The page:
‘Not now… maybe later, but not now’
When our children were young we were all fans of the vintage Fleischer Studios Betty Boop cartoons. One favorite featured a wailing cat that disturbed Betty’s sleep. When she demanded silence, the cat sang, “Not now, not now; maybe later but not now [https://www.youtube.com/watch?v=UG0ebiZDzIU].”
Often Peter and I sing that line to each other, and I hummed it recently on a plane when I pulled a copy of “Sky Mall” from the seat pocket in front of me.
Right there on the front cover was something I wanted. “The Dream Chair” seemed to defy gravity as it hung in its setting on an oceanside deck. “The pinnacle of outdoor style and comfort” was on sale – 25 percent off at $299.99 (plus $30 shipping). I felt the juices of desire rising, and that was just page one.
Sky Mall has something for everyone, including an 8-foot gorilla statue. I began to notice the descriptive language as I flipped through its pages and, yes, turned down a few corners on items I might consider. Sky Mall describes its content as “one-of-a-kind, innovative, award-winning and world’s-largest.” Most often it says “exclusive,” to suggest that a rise in status might accompany your purchase.
Catalogs are designed to lead us someplace beyond our current selves, and that impulse in us isn’t necessarily negative. Catalogs offer new levels in organization, fitness, comfort and style. Sometimes they can help us make a move along a continuum. Occasionally I have discovered something truly innovative, like the ideal dog-shedding tool (the Furminator), or the jar lid that now stirs our peanut butter.
Sometimes I eschew the practical and let catalogs drive my imagination to entirely new destinations. This can be fun, but the trip is fraught with the danger that I’ll make the crossover from “want” to perceived “need” and actually order something that promises so much but actually delivers so little. The failure often isn’t in the items themselves, but in the fact that their success depends on our ability to make lifestyle changes to fully employ them.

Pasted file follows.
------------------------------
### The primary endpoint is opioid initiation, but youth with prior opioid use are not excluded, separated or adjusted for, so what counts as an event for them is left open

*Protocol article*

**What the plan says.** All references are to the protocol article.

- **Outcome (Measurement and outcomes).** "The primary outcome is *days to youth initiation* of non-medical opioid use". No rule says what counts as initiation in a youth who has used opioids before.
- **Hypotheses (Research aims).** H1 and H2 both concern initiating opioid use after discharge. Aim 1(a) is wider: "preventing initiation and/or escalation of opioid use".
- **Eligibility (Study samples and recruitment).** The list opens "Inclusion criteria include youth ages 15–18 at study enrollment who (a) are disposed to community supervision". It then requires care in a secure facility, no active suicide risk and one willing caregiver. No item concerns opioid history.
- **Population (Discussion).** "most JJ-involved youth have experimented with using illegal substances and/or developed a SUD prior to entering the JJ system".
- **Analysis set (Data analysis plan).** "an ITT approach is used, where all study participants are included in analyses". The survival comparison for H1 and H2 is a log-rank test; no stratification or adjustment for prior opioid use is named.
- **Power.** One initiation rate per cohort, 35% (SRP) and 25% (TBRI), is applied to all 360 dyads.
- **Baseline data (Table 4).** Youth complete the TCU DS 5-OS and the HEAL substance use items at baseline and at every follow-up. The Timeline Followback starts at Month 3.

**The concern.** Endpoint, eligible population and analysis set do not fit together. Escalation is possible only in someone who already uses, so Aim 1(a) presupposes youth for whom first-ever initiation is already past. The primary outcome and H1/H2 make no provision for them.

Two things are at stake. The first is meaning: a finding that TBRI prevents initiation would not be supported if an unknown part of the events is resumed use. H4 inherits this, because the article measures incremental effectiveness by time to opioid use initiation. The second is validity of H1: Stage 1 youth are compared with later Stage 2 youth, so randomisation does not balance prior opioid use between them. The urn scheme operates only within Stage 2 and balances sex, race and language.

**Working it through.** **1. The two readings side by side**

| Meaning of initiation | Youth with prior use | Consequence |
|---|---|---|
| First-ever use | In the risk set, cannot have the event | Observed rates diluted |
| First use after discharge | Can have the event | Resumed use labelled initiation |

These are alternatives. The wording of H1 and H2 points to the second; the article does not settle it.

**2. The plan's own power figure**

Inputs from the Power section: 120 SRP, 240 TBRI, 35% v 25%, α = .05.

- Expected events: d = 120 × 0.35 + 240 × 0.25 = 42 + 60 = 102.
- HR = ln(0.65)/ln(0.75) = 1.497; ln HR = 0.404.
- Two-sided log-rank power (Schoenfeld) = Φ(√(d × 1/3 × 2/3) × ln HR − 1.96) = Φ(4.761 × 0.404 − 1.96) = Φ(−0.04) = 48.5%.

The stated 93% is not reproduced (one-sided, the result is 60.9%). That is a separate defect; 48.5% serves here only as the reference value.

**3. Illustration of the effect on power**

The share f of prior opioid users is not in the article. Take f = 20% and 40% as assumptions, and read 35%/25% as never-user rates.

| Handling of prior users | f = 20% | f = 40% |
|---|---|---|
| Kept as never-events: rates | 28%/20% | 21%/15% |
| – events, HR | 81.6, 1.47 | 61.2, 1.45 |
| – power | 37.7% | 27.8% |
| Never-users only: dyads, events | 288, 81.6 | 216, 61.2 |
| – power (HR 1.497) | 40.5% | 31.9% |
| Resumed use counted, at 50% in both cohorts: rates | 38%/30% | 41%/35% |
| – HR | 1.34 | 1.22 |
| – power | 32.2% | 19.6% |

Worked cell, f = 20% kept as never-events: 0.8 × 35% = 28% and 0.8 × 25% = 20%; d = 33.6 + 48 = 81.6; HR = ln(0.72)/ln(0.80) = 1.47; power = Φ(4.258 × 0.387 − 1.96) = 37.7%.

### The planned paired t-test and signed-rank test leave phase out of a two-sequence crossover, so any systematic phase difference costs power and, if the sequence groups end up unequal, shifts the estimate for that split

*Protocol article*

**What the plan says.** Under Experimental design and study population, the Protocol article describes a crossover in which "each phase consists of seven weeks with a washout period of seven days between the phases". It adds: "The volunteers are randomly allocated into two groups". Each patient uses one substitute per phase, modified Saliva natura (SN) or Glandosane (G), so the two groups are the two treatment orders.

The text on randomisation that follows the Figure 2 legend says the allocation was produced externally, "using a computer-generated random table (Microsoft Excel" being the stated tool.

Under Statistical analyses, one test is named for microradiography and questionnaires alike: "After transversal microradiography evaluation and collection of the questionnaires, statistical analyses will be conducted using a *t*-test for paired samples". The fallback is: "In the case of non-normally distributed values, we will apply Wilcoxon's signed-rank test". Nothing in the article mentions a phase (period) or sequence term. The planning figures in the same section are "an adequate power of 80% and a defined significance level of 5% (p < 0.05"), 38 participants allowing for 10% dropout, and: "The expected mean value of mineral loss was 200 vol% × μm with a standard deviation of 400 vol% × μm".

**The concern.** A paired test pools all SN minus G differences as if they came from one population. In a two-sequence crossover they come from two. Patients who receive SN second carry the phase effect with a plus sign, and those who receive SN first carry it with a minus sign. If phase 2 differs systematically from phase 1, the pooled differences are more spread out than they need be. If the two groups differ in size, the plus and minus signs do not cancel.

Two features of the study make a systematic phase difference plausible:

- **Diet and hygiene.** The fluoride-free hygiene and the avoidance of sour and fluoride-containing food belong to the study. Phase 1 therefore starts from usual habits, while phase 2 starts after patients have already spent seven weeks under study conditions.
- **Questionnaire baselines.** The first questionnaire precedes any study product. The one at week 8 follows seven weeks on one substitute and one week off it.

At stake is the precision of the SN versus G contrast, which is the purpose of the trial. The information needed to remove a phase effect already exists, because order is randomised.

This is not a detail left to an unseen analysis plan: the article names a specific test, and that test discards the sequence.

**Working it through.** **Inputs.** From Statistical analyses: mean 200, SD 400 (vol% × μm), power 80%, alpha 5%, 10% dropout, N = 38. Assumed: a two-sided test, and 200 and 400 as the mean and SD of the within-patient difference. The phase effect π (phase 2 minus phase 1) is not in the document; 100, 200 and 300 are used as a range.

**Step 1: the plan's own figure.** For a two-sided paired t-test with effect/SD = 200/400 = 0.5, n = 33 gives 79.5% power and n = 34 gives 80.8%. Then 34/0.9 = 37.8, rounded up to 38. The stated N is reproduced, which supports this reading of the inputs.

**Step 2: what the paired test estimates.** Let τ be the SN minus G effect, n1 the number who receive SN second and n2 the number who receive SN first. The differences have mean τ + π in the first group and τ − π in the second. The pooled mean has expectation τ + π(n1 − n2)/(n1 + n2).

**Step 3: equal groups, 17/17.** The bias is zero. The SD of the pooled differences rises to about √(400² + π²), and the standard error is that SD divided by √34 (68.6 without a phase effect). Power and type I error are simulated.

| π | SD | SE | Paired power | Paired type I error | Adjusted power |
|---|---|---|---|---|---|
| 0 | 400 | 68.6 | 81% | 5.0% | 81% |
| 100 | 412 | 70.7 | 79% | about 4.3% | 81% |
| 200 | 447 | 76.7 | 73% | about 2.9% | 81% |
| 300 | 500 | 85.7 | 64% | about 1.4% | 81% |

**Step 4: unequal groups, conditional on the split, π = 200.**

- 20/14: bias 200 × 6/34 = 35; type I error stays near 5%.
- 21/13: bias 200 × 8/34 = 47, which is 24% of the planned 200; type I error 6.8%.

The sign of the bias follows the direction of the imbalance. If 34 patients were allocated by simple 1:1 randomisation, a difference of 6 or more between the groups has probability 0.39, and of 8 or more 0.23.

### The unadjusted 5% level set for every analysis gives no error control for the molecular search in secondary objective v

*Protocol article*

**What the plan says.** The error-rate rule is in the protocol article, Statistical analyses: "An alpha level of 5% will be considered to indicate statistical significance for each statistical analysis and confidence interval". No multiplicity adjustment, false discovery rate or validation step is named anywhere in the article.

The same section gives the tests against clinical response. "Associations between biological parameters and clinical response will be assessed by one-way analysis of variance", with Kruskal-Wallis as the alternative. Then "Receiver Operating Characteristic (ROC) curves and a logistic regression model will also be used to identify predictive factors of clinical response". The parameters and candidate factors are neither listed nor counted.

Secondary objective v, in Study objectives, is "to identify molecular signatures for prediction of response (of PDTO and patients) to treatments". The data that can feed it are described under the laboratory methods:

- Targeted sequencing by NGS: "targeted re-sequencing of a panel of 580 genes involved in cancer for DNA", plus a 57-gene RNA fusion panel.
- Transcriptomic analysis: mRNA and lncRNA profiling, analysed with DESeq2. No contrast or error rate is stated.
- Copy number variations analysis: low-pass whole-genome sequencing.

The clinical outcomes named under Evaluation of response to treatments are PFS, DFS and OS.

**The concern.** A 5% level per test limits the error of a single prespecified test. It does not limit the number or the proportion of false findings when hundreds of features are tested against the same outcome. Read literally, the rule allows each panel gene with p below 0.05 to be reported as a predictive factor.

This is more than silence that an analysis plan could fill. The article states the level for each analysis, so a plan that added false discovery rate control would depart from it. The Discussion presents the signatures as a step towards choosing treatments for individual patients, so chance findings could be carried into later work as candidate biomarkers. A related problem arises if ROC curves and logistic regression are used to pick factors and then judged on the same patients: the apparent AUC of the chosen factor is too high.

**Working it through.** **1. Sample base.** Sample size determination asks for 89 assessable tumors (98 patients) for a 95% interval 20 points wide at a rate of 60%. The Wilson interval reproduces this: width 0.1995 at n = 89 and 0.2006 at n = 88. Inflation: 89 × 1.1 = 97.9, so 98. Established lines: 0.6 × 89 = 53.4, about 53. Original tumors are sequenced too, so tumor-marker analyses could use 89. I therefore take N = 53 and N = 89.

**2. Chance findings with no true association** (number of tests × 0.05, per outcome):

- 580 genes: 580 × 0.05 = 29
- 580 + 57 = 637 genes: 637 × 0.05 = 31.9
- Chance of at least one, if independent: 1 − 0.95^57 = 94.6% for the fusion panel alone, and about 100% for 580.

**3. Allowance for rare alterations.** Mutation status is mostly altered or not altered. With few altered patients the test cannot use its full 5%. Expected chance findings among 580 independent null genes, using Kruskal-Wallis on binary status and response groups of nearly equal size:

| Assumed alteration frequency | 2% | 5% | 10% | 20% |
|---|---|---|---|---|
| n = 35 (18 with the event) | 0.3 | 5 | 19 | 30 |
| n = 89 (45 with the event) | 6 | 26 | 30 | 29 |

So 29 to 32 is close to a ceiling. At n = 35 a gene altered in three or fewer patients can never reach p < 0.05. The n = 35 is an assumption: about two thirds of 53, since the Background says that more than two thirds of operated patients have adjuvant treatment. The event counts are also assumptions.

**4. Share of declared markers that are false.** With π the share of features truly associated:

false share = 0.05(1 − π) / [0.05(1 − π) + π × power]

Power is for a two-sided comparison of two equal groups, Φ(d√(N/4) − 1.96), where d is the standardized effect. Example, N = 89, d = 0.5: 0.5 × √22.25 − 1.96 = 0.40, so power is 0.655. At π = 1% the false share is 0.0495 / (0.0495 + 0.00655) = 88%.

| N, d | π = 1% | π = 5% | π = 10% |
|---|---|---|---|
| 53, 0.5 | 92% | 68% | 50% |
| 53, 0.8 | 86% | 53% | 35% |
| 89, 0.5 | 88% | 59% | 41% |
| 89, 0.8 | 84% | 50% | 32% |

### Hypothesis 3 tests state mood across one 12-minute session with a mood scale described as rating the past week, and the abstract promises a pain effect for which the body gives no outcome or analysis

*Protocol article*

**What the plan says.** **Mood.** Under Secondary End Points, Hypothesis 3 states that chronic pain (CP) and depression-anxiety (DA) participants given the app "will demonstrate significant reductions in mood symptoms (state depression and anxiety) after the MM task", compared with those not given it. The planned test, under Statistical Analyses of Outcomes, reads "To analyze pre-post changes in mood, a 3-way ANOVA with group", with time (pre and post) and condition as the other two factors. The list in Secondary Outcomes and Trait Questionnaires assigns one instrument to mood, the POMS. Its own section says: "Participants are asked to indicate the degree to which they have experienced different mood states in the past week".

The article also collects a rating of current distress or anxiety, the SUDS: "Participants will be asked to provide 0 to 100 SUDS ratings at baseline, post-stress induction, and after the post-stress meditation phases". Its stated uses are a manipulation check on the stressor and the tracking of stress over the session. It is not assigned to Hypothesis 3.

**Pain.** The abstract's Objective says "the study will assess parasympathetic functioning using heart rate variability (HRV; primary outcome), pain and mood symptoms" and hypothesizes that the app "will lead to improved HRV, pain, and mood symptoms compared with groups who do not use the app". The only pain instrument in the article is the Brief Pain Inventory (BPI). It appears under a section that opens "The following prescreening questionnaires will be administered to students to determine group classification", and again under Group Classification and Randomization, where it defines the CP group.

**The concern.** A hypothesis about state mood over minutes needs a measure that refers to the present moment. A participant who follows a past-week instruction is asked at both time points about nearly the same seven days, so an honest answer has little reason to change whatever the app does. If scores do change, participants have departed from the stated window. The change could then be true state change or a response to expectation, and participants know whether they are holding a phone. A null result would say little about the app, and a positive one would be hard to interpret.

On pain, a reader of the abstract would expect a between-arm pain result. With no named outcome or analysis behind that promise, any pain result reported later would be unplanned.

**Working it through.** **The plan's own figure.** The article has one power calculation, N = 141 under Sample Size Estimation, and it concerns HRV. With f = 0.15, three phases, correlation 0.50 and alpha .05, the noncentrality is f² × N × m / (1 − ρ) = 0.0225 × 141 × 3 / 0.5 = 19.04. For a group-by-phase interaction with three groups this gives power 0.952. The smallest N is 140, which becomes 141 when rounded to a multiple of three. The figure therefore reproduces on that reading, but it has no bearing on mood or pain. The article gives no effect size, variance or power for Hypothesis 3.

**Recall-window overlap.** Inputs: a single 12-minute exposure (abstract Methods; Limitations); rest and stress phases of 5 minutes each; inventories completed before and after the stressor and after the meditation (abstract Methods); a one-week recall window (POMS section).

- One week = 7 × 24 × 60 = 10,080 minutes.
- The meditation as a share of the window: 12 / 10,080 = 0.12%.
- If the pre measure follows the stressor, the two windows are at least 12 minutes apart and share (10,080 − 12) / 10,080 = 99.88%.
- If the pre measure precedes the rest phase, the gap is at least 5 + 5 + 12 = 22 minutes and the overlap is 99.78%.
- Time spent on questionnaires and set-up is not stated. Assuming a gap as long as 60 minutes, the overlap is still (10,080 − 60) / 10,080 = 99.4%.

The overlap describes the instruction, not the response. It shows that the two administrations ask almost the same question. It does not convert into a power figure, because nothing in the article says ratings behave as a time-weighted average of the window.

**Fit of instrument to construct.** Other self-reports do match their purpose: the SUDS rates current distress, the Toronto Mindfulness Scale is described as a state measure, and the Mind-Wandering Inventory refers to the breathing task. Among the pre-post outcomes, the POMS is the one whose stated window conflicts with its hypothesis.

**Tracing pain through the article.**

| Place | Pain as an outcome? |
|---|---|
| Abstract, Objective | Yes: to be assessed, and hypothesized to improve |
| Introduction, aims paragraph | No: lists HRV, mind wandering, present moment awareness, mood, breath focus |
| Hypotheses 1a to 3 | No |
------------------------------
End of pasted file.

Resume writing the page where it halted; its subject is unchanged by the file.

That “one-of-a-kind” organizing system won’t succeed unless I do the work of putting our papers into it. That “innovative” vacuum cleaner must be plugged in by this very ordinary human. This particular Sky Mall catalog doesn’t offer the $15,000 exercise machine that promises total fitness in 4 minutes a day (http://rommachine.net/ -- both innovative and exclusive). My guess that it is sitting idle in dozens of high-end homes across America, along with thousands of less-expensive workout pieces so many of us house.
When a favorite catalog comes into our home I’ll dog-ear the pages that hold temptations and later return and not know which product caught my fancy at the time. This always makes me chuckle because, at the time of the dog-earring, that item might have seemed essential. Despite my trips along the road of imagination, I am far more likely to succumb to advertising when it appeals to my practical nature and convinces me that I need it right now.
Which brings me back to our friend Betty Boop and the wailing cat. The practice of waiting is a muscle that can be strengthened. When we wait, desire often fades or dissipates entirely, as I discover when I un-fold the corners of pages that once enticed me. But when something commandeers the steering mechanism of my imagination, it helps to have a song to sing. “Not now, not now; maybe later but not now.”
A CHH columnist since 1998, Susan Gladin is a freelance writer, United Methodist minister, and has served as Executive Director of The Johnson Intern Program in Chapel Hill and previously of Orange Congregations in Mission in Hillsborough. Currently she manages a horse barn and a home business on the Orange County farm she shares with her husband. Their two grown daughters live nearby. You may e-mail her at email@example.com, or write c/o The Chapel Hill Herald, 2828 Pickett Road, Durham, NC 27705.